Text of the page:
The HyperTransport Consortium announces Version 3.0 of the technology, increasing the link throughput speed and physical distance and adding an "unganged" mode that can split the available bandwidth into two distinct channels. (ExtremeTech)
The HyperTransport Consortium announced Version 3.0 of the technology on April 24, increasing the link throughput speed and physical distance, and adding an "unganged" mode that can split the available bandwidth into two distinct channels.
Backplanes and components designed around the new backwards-compatible specification will be able to achieve throughputs of up to 2.6GHz, or 20.8GB per second, via either an 8-bit or 16-bit interface.
HT 3.0s performance is slightly less than double the 1.4GHz, 11.2GB throughput allowed by HyperTransport 2.0.
Click here to read about the current versions predecessor, HyperTransport 2.0.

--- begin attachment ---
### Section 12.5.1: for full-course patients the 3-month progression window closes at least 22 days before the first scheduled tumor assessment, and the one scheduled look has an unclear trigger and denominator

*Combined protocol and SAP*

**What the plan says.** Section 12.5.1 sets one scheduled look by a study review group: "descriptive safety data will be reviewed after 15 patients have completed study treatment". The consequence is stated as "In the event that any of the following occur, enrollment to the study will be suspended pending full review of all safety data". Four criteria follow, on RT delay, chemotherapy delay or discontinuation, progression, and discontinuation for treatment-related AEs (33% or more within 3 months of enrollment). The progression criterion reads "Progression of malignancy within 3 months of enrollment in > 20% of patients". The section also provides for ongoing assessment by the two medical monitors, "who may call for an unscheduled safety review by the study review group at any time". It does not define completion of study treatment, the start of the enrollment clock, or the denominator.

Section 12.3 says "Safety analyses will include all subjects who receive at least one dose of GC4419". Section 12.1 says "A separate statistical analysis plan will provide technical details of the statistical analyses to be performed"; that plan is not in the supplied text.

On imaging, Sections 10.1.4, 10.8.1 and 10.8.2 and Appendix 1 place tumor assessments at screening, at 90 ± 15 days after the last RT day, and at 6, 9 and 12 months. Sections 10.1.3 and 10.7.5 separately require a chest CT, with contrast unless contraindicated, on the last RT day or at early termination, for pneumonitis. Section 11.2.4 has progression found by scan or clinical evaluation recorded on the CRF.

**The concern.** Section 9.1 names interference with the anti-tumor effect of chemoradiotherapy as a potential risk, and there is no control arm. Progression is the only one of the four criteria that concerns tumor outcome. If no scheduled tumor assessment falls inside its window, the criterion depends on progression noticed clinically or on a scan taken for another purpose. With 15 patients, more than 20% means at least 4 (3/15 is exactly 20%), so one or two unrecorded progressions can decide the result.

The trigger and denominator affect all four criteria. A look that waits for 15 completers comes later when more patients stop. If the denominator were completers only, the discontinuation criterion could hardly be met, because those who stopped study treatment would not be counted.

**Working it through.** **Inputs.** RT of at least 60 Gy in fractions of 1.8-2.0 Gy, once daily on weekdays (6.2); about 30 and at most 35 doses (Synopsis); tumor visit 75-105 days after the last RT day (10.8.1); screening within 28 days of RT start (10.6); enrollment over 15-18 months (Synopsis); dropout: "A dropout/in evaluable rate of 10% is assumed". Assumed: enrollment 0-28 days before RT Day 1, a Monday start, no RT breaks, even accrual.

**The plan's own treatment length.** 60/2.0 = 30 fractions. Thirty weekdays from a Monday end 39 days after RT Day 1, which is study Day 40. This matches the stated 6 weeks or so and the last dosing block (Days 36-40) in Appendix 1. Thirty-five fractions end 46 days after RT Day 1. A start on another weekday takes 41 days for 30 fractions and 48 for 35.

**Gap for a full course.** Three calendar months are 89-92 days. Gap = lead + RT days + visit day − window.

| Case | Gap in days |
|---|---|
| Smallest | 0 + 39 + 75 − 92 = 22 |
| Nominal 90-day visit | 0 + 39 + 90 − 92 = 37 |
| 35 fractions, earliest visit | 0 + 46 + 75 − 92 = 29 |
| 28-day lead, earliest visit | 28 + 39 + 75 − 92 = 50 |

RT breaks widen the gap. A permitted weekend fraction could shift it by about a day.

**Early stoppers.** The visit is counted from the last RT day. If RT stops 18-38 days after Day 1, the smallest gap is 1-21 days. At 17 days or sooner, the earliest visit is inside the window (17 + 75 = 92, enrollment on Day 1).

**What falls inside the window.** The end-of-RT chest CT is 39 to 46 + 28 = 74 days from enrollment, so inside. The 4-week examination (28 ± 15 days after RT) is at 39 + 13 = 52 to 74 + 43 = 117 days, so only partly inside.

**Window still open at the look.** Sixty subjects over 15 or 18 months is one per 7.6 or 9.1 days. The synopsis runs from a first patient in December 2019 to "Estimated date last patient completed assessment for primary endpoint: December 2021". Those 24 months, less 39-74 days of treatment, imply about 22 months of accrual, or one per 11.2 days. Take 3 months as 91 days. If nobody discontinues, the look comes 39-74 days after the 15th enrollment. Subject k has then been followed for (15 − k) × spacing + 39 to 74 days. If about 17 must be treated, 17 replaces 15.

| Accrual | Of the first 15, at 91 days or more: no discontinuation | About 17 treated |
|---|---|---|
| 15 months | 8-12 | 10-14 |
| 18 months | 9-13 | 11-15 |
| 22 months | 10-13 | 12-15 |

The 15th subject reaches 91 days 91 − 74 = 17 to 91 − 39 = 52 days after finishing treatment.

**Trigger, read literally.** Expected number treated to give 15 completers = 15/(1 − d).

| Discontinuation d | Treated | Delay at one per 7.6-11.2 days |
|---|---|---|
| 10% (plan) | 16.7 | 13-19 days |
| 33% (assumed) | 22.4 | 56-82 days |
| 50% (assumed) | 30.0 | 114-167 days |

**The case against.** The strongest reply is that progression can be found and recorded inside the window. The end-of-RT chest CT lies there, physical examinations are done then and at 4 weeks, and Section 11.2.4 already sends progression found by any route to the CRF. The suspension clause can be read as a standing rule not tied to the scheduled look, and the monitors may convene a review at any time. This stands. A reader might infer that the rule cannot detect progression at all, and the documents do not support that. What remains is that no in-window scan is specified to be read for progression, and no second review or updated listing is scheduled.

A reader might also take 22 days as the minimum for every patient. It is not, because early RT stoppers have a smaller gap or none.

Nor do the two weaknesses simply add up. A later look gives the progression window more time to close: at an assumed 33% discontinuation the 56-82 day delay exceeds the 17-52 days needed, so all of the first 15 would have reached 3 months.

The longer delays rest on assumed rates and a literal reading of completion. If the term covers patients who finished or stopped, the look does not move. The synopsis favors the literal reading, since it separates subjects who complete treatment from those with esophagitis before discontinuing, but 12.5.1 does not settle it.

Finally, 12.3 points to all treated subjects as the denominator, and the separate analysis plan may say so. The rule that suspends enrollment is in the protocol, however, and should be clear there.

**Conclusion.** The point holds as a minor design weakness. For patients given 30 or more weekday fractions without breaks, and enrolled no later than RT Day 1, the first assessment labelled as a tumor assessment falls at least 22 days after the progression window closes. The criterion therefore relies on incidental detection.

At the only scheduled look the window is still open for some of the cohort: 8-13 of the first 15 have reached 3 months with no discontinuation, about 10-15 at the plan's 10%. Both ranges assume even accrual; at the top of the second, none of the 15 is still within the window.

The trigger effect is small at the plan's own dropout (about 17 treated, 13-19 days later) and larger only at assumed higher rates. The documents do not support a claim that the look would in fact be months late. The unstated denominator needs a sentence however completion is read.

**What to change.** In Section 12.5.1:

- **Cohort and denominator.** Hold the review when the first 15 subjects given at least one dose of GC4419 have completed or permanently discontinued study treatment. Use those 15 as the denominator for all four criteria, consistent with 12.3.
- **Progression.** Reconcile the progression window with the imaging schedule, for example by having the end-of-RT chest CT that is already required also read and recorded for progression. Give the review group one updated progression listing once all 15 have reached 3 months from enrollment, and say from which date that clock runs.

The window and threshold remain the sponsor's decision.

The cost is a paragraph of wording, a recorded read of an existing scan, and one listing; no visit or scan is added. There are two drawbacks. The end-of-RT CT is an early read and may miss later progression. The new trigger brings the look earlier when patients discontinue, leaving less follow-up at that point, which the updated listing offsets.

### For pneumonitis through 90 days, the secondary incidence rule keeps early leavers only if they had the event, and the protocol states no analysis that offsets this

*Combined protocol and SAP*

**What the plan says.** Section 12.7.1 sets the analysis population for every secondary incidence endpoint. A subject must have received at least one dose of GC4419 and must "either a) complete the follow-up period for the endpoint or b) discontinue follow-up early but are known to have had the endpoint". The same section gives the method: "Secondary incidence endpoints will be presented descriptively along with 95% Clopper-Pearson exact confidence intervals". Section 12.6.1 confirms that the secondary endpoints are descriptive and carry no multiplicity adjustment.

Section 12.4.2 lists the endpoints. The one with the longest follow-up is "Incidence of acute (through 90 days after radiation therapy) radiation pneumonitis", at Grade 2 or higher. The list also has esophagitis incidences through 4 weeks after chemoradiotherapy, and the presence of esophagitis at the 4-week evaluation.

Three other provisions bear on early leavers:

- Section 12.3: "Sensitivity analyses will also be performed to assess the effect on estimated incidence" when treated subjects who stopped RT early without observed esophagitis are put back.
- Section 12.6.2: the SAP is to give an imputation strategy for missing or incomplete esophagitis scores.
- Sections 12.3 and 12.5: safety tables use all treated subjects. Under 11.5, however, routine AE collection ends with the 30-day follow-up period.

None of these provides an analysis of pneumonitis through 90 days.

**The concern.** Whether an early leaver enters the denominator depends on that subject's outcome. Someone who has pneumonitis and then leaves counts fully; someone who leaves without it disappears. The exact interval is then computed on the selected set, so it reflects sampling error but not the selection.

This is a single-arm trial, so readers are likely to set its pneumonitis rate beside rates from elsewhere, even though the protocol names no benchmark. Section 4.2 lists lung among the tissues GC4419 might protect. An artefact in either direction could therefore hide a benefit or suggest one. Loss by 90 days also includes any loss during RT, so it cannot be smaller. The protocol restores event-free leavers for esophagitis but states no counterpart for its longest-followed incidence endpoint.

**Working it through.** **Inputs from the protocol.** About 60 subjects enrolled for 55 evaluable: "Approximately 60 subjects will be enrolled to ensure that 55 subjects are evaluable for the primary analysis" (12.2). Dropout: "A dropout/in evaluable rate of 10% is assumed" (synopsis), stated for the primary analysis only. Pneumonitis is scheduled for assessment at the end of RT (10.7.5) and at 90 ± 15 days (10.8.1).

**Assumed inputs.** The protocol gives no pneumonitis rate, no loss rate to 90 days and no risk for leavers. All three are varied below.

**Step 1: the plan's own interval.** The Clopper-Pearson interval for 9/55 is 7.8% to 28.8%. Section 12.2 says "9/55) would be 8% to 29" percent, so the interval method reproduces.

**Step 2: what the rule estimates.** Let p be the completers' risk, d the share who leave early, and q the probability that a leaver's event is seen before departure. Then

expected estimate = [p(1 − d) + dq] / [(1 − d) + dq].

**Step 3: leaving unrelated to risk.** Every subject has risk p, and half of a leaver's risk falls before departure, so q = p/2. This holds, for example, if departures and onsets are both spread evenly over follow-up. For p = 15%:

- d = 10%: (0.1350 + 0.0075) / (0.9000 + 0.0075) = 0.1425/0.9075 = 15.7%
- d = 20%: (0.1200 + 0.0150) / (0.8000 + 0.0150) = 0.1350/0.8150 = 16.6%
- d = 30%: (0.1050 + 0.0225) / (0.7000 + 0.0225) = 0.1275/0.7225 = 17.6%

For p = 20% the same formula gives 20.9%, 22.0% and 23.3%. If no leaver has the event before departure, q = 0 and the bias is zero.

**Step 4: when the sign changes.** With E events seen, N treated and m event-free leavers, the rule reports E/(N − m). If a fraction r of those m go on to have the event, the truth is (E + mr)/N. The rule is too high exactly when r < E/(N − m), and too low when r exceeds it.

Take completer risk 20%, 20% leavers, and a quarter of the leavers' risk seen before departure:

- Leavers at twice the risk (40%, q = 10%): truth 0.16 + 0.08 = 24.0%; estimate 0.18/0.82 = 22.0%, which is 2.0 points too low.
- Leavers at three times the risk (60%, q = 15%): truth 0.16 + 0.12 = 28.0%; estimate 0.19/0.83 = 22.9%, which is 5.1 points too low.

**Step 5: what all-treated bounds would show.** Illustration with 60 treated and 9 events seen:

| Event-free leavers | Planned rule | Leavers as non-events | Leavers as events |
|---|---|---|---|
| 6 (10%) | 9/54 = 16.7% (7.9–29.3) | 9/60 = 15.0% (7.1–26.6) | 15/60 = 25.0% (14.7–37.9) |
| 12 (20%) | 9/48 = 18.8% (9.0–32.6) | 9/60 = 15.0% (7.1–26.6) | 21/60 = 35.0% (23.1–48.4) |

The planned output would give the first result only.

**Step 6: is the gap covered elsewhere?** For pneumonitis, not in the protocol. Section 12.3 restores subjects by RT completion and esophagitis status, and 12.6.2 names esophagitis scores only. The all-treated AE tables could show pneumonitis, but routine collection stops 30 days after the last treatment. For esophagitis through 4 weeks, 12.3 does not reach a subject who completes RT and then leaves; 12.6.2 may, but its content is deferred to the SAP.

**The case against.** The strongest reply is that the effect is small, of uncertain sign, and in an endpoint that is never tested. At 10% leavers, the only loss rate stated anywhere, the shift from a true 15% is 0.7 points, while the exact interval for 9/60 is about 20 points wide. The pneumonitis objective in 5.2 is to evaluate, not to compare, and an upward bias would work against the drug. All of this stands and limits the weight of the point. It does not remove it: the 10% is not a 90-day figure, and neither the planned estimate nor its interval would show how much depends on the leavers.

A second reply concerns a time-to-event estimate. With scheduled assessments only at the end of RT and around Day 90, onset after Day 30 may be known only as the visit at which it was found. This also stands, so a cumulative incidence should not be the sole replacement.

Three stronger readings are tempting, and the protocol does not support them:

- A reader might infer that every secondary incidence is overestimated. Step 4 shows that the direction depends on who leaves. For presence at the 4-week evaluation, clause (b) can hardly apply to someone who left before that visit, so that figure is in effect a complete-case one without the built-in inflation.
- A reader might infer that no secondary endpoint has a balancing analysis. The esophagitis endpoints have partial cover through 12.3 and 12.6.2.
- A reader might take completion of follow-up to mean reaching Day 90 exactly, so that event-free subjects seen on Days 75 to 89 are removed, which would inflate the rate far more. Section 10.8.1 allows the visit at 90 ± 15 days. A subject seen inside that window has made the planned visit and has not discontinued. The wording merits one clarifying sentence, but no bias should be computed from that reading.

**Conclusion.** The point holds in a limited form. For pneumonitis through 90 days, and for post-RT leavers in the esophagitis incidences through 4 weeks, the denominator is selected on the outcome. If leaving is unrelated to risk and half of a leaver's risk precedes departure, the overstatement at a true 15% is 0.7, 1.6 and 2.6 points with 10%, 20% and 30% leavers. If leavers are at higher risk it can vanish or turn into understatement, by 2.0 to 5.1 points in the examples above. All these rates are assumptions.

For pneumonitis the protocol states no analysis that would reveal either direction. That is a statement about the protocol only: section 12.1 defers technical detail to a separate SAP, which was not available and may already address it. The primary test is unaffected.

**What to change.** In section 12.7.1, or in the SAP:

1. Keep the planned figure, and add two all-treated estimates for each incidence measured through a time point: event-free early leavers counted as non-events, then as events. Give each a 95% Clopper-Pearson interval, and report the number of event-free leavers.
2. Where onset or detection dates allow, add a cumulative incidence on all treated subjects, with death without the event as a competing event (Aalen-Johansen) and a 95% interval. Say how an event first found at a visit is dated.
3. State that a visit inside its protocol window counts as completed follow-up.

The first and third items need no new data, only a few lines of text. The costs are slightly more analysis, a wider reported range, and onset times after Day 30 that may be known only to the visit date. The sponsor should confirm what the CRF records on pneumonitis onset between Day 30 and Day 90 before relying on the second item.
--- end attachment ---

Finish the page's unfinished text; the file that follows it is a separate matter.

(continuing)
Although HyperTransport is used by the Athlon consumer microprocessor family designed and manufactured by Advanced Micro Devices, the new standard was primarily designed for servers.
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The HyperTransport Consortium, which oversees the specification, is officially [platform-]agnostic, although AMD executives participated in a briefing with reporters.
"Its a massive effort, essentially shifting high-performance compute platforms all the way to off-the-shelf processors and interconnections," said Mario Cavalli, general manager of the HyperTransport Consortium, in an interview. "Its the wave of the future, in a sense."
Read the full story on ExtremeTech: HyperTransport Group Announces Version 3.0
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